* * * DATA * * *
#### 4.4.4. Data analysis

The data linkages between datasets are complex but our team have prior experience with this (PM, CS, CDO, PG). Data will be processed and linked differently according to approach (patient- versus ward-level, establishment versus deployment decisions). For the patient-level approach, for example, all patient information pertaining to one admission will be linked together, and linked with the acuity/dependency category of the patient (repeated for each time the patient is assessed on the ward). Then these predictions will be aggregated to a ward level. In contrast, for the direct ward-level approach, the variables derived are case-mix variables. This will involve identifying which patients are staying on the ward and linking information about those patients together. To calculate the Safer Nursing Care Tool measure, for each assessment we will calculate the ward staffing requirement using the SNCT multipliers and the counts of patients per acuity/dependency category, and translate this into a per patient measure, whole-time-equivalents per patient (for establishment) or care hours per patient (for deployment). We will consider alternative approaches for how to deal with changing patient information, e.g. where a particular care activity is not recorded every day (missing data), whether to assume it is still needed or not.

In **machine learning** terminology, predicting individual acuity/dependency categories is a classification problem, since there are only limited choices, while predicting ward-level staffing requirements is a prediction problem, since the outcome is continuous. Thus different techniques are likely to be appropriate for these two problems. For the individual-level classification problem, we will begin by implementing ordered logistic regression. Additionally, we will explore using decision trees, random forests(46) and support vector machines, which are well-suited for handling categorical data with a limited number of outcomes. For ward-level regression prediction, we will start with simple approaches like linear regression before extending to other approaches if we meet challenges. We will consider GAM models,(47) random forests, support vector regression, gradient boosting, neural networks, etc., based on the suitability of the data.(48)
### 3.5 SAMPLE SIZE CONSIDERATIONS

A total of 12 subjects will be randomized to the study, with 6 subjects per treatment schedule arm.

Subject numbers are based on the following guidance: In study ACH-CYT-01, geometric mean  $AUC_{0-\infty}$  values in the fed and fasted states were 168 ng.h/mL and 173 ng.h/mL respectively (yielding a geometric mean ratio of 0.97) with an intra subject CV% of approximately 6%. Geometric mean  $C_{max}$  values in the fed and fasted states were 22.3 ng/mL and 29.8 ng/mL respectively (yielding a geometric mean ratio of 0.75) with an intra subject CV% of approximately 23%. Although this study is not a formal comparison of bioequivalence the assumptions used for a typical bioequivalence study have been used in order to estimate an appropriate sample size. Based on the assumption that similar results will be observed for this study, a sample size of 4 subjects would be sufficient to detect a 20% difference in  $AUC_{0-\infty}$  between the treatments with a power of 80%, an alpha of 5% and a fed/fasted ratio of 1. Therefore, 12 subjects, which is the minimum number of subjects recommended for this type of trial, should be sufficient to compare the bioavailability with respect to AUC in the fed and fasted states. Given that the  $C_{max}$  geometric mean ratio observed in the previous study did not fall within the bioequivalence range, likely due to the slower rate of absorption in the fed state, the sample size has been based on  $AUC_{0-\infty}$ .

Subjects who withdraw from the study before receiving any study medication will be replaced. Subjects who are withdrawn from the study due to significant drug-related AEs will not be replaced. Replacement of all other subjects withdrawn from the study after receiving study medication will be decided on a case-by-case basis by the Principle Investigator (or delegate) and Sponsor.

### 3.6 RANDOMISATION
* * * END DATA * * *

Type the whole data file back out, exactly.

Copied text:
#### 4.4.4. Data analysis

The data linkages between datasets are complex but our team have prior experience with this (PM, CS, CDO, PG). Data will be processed and linked differently according to approach (patient- versus ward-level, establishment versus deployment decisions). For the patient-level approach, for example, all patient information pertaining to one admission will be linked together, and linked with the acuity/dependency category of the patient (repeated for each time the patient is assessed on the ward). Then these predictions will be aggregated to a ward level. In contrast, for the direct ward-level approach, the variables derived are case-mix variables. This will involve identifying which patients are staying on the ward and linking information about those patients together. To calculate the Safer Nursing Care Tool measure, for each assessment we will calculate the ward staffing requirement using the SNCT multipliers and the counts of patients per acuity/dependency category, and translate this into a per patient measure, whole-time-equivalents per patient (for establishment) or care hours per patient (for deployment). We will consider alternative approaches for how to deal with changing patient information, e.g. where a particular care activity is not recorded every day (missing data), whether to assume it is still needed or not.

In **machine learning** terminology, predicting individual acuity/dependency categories is a classification problem, since there are only limited choices, while predicting ward-level staffing requirements is a prediction problem, since the outcome is continuous. Thus different techniques are likely to be appropriate for these two problems. For the individual-level classification problem, we will begin by implementing ordered logistic regression. Additionally, we will explore using decision trees, random forests(46) and support vector machines, which are well-suited for handling categorical data with a limited number of outcomes. For ward-level regression prediction, we will start with simple approaches like linear regression before extending to other approaches if we meet challenges. We will consider GAM models,(47) random forests, support vector regression, gradient boosting, neural networks, etc., based on the suitability of the data.(48)
### 3.5 SAMPLE SIZE CONSIDERATIONS

A total of 12 subjects will be randomized to the study, with 6 subjects per treatment schedule arm.

Subject numbers are based on the following guidance: In study ACH-CYT-01, geometric mean  $AUC_{0-\infty}$  values in the fed and fasted states were 168 ng.h/mL and 173 ng.h/mL respectively (yielding a geometric mean ratio of 0.97) with an intra subject CV% of approximately 6%. Geometric mean  $C_{max}$  values in the fed and fasted states were 22.3 ng/mL and 29.8 ng/mL respectively (yielding a geometric mean ratio of 0.75) with an intra subject CV% of approximately 23%. Although this study is not a formal comparison of bioequivalence the assumptions used for a typical bioequivalence study have been used in order to estimate an appropriate sample size. Based on the assumption that similar results will be observed for this study, a sample size of 4 subjects would be sufficient to detect a 20% difference in  $AUC_{0-\infty}$  between the treatments with a power of 80%, an alpha of 5% and a fed/fasted ratio of 1. Therefore, 12 subjects, which is the minimum number of subjects recommended for this type of trial, should be sufficient to compare the bioavailability with respect to AUC in the fed and fasted states. Given that the  $C_{max}$  geometric mean ratio observed in the previous study did not fall within the bioequivalence range, likely due to the slower rate of absorption in the fed state, the sample size has been based on  $AUC_{0-\infty}$ .

Subjects who withdraw from the study before receiving any study medication will be replaced. Subjects who are withdrawn from the study due to significant drug-related AEs will not be replaced. Replacement of all other subjects withdrawn from the study after receiving study medication will be decided on a case-by-case basis by the Principle Investigator (or delegate) and Sponsor.

### 3.6 RANDOMISATION